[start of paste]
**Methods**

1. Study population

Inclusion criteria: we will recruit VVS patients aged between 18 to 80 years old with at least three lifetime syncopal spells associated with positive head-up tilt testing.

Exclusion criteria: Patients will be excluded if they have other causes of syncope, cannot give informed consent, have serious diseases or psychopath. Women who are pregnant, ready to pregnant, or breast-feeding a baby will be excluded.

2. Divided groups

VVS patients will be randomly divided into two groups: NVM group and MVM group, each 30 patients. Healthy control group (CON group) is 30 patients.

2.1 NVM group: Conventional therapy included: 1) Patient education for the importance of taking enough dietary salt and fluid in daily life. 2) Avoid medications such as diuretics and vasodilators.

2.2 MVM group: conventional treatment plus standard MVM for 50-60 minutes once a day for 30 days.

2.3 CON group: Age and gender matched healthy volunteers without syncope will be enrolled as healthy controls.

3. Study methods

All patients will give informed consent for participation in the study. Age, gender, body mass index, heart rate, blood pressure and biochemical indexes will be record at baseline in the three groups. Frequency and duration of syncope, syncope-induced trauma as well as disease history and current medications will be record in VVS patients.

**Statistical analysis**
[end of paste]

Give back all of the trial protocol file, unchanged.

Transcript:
**Methods**

1. Study population

Inclusion criteria: we will recruit VVS patients aged between 18 to 80 years old with at least three lifetime syncopal spells associated with positive head-up tilt testing.

Exclusion criteria: Patients will be excluded if they have other causes of syncope, cannot give informed consent, have serious diseases or psychopath. Women who are pregnant, ready to pregnant, or breast-feeding a baby will be excluded.

2. Divided groups

VVS patients will be randomly divided into two groups: NVM group and MVM group, each 30 patients. Healthy control group (CON group) is 30 patients.

2.1 NVM group: Conventional therapy included: 1) Patient education for the importance of taking enough dietary salt and fluid in daily life. 2) Avoid medications such as diuretics and vasodilators.

2.2 MVM group: conventional treatment plus standard MVM for 50-60 minutes once a day for 30 days.

2.3 CON group: Age and gender matched healthy volunteers without syncope will be enrolled as healthy controls.

3. Study methods

All patients will give informed consent for participation in the study. Age, gender, body mass index, heart rate, blood pressure and biochemical indexes will be record at baseline in the three groups. Frequency and duration of syncope, syncope-induced trauma as well as disease history and current medications will be record in VVS patients.

**Statistical analysis**